To be clear, risk scores serve a crucial purpose in application security. Risk scores help you reduce the noise and find signals amidst the flood of CVEs and vulnerabilities and alerts. In fact, there is today so much noise around security that any effective team relies on multiple layers of noise reduction in their decision chain and prioritization and policy efforts. Where risk scores fail is with the inability to map accurately to business risk or by inaccurately reflecting the reachability of any CVE or other reported issue. This requires security teams to build their own internal and mental models of risk, modeling threats against the most critical systems and creating context that can be used to verify decisions by the risk scoring systems. Knowing how data flows through applications and infrastructure is crucial if a human agent can quickly judge the reachability and attackability of any given vulnerability presented or recognize when the automated risk scoring engines may not accurately reflect business risks.
In effect, there are two different processes at work: Calculating risk and contemplating risk. Calculating risk is programmatic and automated; human-guided, initially, but driven by models applied against the mass of vulnerabilities surfaced by security testing tools like software composition analysis, static application security testing, fuzzing and linting. Contemplating risk is a more holistic exercise that leverages the human capacity for intuition and innate knowledge of systems driven by experience and hard-won insights.
Contemplation is what will help security teams identify undetected biases, guide threat modeling to better consider drift and highlight areas where human breakdowns might have augmented risk in ways that a risk scoring system could never capture. Above all, contemplation is about context. The more context a human actor has, the better they can understand the big picture. The greater the understanding of the big picture, the better decisions people make. This must also flow through and inform the models and the risk scoring engines so that the value of contemplation is captured in the calculation.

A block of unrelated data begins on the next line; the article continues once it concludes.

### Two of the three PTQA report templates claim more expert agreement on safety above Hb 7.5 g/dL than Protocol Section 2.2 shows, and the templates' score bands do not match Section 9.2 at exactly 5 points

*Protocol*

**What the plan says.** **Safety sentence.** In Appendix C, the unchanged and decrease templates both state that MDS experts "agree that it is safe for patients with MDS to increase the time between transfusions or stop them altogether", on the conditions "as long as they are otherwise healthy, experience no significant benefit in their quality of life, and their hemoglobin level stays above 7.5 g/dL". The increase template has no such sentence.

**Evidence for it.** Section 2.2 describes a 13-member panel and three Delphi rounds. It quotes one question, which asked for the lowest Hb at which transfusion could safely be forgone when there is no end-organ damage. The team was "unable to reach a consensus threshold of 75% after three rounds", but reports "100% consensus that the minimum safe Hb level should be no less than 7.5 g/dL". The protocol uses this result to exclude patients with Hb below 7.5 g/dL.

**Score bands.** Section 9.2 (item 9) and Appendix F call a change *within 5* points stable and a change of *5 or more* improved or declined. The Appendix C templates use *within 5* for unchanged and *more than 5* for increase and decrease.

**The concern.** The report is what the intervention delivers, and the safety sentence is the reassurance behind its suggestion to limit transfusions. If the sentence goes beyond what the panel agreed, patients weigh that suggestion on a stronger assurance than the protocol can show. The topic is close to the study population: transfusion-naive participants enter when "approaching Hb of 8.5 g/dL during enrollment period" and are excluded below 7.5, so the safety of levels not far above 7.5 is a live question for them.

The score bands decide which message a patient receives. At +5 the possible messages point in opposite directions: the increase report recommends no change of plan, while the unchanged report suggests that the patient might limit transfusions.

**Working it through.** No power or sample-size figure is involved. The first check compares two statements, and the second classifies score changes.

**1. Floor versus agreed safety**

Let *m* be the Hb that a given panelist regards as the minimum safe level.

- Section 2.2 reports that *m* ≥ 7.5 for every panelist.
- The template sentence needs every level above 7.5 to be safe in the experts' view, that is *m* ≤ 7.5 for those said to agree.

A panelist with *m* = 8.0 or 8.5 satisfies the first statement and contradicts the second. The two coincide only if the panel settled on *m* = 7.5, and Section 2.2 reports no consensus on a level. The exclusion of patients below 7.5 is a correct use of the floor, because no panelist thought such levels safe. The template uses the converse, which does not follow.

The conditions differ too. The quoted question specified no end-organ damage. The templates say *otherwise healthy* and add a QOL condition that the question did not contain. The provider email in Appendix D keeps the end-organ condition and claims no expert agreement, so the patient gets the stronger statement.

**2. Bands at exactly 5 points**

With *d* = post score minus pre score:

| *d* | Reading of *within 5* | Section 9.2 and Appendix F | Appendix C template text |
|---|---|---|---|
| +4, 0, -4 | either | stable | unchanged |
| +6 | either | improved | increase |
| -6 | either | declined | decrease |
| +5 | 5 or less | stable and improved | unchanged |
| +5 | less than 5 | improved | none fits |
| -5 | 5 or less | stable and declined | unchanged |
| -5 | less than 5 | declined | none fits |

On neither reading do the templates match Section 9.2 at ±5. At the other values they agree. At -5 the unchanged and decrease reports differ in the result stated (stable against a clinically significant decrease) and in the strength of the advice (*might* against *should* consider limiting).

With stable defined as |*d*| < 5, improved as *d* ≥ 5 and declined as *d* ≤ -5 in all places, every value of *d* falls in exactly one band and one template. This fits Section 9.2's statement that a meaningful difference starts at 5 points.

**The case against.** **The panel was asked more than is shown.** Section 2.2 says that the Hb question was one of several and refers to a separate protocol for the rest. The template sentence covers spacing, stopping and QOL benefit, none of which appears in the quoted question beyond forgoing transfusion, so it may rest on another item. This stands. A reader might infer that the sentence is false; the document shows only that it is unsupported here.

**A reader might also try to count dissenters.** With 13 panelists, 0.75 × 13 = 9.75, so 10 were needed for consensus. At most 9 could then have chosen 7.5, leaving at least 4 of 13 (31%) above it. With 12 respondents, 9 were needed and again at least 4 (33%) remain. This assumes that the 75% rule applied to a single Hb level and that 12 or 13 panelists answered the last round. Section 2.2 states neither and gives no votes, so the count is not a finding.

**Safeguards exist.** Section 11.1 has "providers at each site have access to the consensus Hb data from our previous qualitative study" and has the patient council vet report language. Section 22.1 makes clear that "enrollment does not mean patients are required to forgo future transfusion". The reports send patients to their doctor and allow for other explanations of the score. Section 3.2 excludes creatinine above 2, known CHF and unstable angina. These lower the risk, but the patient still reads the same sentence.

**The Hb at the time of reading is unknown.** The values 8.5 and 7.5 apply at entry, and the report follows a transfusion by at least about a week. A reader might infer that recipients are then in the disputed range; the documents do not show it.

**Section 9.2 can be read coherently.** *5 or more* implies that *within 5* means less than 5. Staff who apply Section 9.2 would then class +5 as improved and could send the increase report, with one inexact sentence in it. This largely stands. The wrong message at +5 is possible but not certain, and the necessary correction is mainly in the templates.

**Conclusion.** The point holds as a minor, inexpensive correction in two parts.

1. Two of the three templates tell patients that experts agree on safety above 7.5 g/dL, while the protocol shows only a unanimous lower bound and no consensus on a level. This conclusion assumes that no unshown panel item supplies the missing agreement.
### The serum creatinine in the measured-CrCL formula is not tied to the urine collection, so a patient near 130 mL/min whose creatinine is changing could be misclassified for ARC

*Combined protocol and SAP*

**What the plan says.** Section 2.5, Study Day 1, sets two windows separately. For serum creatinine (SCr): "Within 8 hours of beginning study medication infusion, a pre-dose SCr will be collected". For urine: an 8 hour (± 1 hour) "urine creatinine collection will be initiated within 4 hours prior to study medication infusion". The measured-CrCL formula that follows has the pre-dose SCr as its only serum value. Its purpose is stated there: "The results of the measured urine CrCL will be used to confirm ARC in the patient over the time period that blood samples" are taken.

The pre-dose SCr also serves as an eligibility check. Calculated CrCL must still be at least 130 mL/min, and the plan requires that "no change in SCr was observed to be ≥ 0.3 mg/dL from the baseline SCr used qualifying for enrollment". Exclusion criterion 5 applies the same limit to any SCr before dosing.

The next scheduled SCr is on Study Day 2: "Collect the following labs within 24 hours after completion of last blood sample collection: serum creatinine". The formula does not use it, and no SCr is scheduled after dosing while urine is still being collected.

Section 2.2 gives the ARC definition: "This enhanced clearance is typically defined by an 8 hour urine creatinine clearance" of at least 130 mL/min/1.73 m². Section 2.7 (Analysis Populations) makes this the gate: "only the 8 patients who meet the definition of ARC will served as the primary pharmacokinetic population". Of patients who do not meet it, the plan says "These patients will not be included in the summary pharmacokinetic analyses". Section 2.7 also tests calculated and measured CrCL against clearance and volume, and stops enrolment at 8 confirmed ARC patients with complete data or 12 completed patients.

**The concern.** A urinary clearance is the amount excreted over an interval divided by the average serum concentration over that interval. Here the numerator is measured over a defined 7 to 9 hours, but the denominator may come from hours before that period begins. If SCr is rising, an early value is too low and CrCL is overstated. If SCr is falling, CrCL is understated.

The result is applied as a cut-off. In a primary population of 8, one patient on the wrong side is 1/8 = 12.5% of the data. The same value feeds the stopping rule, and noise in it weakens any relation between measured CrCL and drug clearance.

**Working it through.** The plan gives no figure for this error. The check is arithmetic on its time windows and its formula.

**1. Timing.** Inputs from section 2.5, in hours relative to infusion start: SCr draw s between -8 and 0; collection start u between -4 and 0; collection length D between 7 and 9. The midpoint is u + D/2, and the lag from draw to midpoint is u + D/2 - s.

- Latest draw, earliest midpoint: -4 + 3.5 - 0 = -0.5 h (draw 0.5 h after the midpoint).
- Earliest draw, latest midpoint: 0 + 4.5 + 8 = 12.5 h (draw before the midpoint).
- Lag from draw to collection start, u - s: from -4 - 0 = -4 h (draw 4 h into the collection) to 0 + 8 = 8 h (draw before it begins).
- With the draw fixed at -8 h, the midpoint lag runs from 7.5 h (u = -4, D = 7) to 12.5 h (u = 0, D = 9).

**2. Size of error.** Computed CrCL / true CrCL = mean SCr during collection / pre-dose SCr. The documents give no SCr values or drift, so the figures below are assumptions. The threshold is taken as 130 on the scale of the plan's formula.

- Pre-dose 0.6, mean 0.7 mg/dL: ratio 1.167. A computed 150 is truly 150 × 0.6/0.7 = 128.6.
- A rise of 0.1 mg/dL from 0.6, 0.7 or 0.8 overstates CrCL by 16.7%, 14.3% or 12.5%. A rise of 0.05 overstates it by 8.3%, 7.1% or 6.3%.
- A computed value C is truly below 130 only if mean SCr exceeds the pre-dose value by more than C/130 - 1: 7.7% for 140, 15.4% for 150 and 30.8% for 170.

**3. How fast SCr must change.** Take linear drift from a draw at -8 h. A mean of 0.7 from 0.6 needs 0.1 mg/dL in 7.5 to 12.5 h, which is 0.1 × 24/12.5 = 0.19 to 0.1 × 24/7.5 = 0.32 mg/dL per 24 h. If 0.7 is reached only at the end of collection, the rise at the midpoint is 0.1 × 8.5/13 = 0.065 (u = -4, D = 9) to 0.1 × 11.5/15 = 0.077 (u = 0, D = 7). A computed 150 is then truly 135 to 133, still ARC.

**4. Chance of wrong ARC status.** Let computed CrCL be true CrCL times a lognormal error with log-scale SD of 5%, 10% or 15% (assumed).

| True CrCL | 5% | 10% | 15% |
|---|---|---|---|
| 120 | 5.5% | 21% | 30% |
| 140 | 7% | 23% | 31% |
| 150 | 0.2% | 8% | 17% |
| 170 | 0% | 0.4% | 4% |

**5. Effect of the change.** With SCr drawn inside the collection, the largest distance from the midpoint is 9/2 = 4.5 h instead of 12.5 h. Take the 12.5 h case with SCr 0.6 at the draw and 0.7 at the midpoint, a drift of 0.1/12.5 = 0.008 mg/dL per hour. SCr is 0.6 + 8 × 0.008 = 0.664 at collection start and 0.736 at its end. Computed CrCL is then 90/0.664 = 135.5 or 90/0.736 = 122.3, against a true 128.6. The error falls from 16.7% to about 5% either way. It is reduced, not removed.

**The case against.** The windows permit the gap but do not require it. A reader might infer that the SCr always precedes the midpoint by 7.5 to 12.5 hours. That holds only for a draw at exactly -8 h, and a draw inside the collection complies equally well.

Using Risk Scoring Tools to Minimize Reachability and Attackability
A security team must constantly measure the efficiency and efficacy of all security tooling. The general rule is that security controls lose efficacy over time as vendors lose focus or fail to account properly for emerging classes of threats. When you have a security tool that generates risk scores in tune with your reachability guidelines and proves accurate, you should elevate that system to a higher level of trust and give more weight to its findings. That said, even tools that generate risks you think are accurate and perform well must be constantly evaluated and cross-checked.
Unfortunately, it only takes a small amount of drift to open up an organization to potentially catastrophic attacks. A critical part of this calculation is ensuring that humans stay on top of how the risk scores are created and continue to influence the scores to fight drift. Drift is natural but it is not inevitable. Your code and environment are constantly changing, This may result in changes in reachability which can materially impact your overall risk posture and should alter the way you approach different systems and risks. An automated risk scoring system may not understand that a new type of supply chain attack might result in subsequent related attacks on similar components in other operating systems, to name one example. Human intelligence and contemplation, really, is the secret ingredient that makes risk scoring tools far more valuable and reliable.
Takeaways: Atomized Systems, Reachability and Risk and Humans
The environment and application landscape will continue to atomize further as we move into new infrastructure paradigms like edge computing and all systems on the network gain capacity. For this landscape, security teams and the developers they work with on shifting left should:
- Recognize that we have shifted from a global perimeter to an atomized constellation of mini-perimeters and shift their mindset to consider security and building fortresses at the micro level as a key way to reduce reachability and risk
- Developers and security teams need to assess the systems they build and protect on the basis of reachability and risk to properly prioritize. Risk scoring tools are useful elements for reducing noise but cannot supplant human intelligence to gut-check risk decisions
- All along the way, humans have to continue to guide and inform these risk scoring systems and ensure that risk scores do not become blind proxies for criticality and importance. Allowing automated risk scoring to dominate the decision process can make security drift more dangerous and allow human error to go unrecognized, leaving applications and infrastructure both reachable and at risk.
This article was co-authored by Bryan Smith, CTO, RiskLens and Rob Lundy, director of product marketing, ShiftLeft.